More and more research continues to be done about the body’s circadian rhythm, also known as the sleep/wake cycle. It is a natural cycle of sleepiness and energy that regulates the body. The least energy often occurs overnight and in the early afternoons, at the times people are normally least likely to be very active. Circadian rhythms can differ from person to person, depending on whether they are morning people or night owls, and they can also be affected by things such as computer and TV screens, jet lag, or daylight savings time.
People who work odd schedules or night shifts often have trouble adjusting to those new hours due to conflicts with the body’s circadian rhythm. Trying to work while the body wants to sleep is a recipe for grogginess and minimal work efficiency. But because so many people work night shifts, researchers want to figure out what kind of effect it has on the body.
Researchers at McGill University recently conducted a study to determine the genetic impact of night shift work. While the study only followed eight people and only lasted for five days, it nonetheless offered some interesting insights into how changes to sleep schedule can affect the body’s genes.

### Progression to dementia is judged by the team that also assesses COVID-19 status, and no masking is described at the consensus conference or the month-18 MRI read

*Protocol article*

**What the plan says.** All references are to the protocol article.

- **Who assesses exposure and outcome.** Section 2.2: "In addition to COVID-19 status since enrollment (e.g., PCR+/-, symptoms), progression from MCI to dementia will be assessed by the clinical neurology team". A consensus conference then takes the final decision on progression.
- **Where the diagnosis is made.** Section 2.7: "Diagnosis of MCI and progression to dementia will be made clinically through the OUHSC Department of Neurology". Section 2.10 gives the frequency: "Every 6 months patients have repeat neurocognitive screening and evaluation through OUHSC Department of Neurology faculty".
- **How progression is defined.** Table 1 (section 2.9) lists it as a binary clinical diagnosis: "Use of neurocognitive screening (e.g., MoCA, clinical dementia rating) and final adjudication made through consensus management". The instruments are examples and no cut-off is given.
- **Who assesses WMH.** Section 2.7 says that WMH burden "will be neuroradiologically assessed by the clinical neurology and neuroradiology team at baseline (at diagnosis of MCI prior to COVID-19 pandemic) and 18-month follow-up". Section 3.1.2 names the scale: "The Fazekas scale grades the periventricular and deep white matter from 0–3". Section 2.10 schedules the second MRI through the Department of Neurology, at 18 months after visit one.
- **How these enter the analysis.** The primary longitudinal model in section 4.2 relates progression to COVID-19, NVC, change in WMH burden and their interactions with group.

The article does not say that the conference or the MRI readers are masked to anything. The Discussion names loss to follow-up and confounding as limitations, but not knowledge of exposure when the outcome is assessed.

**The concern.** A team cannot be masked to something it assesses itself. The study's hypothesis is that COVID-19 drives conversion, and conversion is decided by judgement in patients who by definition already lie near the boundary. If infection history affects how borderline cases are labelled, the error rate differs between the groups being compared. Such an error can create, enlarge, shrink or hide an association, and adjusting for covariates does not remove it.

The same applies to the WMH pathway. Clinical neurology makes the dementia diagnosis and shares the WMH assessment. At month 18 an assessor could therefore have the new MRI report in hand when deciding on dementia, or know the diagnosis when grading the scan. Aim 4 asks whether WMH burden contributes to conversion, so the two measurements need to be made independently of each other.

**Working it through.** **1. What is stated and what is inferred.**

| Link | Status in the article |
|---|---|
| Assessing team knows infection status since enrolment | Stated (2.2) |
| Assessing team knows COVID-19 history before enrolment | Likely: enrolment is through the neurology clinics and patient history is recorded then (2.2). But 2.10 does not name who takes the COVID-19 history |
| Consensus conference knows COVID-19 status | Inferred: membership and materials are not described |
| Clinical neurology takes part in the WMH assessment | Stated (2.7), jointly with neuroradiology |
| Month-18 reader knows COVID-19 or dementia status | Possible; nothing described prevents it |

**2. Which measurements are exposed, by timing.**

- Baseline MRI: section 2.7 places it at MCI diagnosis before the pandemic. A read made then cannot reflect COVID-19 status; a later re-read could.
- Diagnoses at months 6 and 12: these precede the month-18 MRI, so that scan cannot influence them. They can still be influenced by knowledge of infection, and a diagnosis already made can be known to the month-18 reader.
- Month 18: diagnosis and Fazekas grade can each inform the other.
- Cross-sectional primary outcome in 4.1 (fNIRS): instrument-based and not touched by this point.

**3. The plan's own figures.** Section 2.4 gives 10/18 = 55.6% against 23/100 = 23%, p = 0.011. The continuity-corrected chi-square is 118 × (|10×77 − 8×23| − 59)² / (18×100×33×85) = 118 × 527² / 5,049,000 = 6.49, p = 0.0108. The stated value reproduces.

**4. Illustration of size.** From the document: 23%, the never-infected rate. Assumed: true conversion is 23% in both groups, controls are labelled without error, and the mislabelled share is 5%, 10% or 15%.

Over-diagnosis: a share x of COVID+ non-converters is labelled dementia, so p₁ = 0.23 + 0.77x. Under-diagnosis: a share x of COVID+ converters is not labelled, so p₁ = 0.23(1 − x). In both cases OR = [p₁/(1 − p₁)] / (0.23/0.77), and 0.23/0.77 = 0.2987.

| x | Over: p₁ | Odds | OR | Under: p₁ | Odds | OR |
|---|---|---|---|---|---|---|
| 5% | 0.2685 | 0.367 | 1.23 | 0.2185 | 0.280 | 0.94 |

Taking blood samples from the study’s participants throughout the study, researchers were able to study over 20,000 genes. They discovered that about 25% of genes lost their biological rhythm after the switch to a night shift sleep schedule, while 73% did not, and the remainder only partially adjusted their rhythm.
While the study was small and short, it nonetheless offered interesting insights into changes that occur within the body when the circadian rhythm is disrupted. Further study, particularly longer-term studies, could determine in even greater detail just how great the changes to the body’s genes are, and how they might affect the incidence of diseases such as diabetes and heart disease, especially in those with altered sleep patterns.